For those who are affected by the time change March 8th, we hope you are used to it by now.  There are pro’s and con’s of the merits of this rule that certain states follow, but one can’t help but wonder if it is really worth all the trouble.

Maybe it’s a Catch-22, because research has shown that traffic fatalities are reduced when there is more afternoon light; however, the early morning darkness brings more danger for workers commuting to work, and children walking to catch the school bus in the dark.  Then, when the time changes again in November, statistics show an increase in evening traffic accidents immediately following the change.

A study done by the National Sleep Foundation showed that immediately following the time change in the spring:

  • 40% of adults were sleepy enough that it interfered with their daily activities,
  • 62% drove while drowsy,
  • 27% dozed off (if only for a few seconds) while driving,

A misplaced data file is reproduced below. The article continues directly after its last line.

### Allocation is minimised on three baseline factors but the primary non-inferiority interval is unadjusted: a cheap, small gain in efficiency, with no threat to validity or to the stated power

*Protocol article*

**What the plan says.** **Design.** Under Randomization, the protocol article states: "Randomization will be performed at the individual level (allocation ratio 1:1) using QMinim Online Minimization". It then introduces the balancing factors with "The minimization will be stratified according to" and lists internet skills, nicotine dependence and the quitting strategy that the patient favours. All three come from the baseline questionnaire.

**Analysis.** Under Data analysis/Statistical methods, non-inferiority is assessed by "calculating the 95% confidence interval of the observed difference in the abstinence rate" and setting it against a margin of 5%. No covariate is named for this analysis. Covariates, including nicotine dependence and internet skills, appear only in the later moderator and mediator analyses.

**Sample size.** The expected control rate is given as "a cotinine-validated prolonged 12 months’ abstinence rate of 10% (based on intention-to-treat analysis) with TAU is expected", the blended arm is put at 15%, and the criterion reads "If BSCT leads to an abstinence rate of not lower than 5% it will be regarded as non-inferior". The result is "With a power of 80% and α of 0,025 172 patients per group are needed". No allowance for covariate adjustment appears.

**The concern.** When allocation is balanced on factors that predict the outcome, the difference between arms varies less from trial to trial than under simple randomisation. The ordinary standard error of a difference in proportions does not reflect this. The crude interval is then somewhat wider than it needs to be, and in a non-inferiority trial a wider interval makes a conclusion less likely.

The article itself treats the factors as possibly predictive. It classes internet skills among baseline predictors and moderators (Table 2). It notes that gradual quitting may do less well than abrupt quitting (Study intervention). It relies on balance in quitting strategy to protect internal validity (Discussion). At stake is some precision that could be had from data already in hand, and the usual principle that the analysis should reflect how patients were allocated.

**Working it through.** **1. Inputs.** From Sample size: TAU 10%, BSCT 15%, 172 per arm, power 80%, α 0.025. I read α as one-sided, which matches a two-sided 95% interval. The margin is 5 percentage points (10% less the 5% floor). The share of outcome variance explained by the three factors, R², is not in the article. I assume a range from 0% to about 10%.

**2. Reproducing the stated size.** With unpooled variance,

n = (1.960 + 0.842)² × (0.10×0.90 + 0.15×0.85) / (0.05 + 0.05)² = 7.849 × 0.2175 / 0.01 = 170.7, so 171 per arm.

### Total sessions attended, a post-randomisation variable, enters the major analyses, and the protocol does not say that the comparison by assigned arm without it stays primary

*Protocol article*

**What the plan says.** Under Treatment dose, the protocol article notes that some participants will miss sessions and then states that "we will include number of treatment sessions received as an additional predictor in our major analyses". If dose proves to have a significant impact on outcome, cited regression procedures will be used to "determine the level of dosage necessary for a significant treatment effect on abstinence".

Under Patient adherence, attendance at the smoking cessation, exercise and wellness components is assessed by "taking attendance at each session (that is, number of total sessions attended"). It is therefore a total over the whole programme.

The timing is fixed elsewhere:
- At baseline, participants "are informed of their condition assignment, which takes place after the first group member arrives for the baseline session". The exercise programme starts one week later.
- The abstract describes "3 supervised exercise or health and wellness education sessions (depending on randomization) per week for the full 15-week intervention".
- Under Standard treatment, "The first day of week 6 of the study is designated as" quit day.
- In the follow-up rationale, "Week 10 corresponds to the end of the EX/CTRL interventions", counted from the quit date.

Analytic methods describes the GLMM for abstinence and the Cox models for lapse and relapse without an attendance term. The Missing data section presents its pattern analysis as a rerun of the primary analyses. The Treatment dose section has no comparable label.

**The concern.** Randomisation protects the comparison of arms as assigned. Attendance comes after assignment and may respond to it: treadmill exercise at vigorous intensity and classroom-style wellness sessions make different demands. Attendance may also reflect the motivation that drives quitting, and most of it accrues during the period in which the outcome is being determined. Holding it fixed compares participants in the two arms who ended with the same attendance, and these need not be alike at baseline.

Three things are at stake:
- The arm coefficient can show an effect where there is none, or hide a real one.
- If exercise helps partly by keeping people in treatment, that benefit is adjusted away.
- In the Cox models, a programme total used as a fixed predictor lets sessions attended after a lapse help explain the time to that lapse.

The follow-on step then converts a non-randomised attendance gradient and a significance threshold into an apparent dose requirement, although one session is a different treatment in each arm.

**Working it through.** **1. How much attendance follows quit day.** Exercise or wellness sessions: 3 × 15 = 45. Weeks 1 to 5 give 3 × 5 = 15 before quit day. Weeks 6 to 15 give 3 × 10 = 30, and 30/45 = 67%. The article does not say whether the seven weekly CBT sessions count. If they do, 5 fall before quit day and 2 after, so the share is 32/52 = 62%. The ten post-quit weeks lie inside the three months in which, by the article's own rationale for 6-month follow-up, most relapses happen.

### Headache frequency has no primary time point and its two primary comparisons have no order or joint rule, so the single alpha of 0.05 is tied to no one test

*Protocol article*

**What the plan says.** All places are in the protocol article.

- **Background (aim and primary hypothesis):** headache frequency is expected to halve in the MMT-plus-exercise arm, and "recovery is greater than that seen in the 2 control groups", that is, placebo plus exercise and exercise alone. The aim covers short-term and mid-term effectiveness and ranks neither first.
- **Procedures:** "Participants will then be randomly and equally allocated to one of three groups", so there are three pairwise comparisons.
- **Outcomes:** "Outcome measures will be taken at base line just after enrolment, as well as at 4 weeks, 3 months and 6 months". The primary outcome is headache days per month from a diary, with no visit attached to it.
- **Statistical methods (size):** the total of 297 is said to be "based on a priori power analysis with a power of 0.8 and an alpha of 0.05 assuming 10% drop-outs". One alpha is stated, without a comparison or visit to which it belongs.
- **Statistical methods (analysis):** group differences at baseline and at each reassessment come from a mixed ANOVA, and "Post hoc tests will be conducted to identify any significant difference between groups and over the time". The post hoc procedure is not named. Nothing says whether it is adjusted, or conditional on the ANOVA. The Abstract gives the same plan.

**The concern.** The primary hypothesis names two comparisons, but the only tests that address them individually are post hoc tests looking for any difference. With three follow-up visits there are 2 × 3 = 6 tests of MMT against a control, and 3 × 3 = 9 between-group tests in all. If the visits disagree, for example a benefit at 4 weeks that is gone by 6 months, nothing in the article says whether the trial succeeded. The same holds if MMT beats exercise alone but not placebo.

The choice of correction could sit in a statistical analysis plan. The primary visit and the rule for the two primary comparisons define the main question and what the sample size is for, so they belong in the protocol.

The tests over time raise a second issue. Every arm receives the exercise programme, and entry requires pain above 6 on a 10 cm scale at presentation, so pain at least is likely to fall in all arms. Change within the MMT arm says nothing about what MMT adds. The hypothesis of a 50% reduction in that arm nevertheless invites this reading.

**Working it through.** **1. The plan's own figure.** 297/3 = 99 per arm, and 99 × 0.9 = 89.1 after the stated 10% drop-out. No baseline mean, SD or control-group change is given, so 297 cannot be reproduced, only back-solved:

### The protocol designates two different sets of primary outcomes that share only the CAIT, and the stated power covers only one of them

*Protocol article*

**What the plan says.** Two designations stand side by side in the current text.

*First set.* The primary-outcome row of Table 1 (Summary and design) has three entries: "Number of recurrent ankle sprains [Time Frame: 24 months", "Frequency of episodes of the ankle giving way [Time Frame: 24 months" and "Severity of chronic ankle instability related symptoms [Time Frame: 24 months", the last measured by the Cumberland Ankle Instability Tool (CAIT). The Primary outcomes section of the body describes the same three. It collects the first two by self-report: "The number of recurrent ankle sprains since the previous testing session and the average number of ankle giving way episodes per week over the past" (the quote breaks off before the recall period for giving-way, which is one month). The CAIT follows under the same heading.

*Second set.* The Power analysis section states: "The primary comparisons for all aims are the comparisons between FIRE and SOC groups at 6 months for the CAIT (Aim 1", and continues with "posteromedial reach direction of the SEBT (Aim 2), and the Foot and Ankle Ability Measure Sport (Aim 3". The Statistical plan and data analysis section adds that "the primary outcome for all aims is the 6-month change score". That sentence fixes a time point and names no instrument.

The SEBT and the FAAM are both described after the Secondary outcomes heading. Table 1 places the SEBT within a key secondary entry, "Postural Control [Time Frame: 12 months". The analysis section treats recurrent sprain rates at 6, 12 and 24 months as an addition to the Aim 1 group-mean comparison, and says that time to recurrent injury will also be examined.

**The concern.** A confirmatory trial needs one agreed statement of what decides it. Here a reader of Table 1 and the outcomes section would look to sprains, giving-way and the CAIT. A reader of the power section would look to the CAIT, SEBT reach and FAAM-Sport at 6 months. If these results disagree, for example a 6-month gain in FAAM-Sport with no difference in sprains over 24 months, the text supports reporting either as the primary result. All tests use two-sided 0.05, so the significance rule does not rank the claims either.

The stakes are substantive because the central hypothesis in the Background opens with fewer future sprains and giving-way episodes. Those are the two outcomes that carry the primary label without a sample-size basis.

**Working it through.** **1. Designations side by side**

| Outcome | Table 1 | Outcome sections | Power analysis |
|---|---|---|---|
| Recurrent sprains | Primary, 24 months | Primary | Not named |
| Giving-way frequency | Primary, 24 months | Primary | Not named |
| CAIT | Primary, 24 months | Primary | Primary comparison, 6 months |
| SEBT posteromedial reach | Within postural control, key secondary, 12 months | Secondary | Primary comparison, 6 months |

• 18% experienced sleepiness at least a few days per week, and
  • 32% know someone who had an accident by falling asleep at the wheel.

Time change also brings disruptions to meetings, travel, billing systems, records management, which can be very costly.  Some computer systems automatically change over; however, there are many that don’t.

Those favoring Daylight Savings Time enjoy sporting activities after working hours, and retail businesses love it because it gives them the opportunity to remain open in order for folks to shop after work.  Farmers who rise before dawn and depend on working by sunlight may not be as happy with Daylight Savings Time.  During harvesting of grain, for example, they must wait until the dew evaporates, leaving less time for their helpers to do their job.

Other businesses that are affected negatively are evening entertainment providers, such as theaters, drive-in theaters, and primetime broadcast networks.

It was predicted that there would be a reduction in power usage with days having more sunlight, but it has been shown that power usage increased in the early morning hours, as people must get up in the dark and prepare for their day.

Some of us take the change in stride, and never worry about the difference an hour makes. (After all, we get it back in the fall.)  The main thing is that we adapt and be thankful we are able to carry on, and have the freedom to complain about things we don’t like.  Stay safe, and make the most of that extra hour of daylight!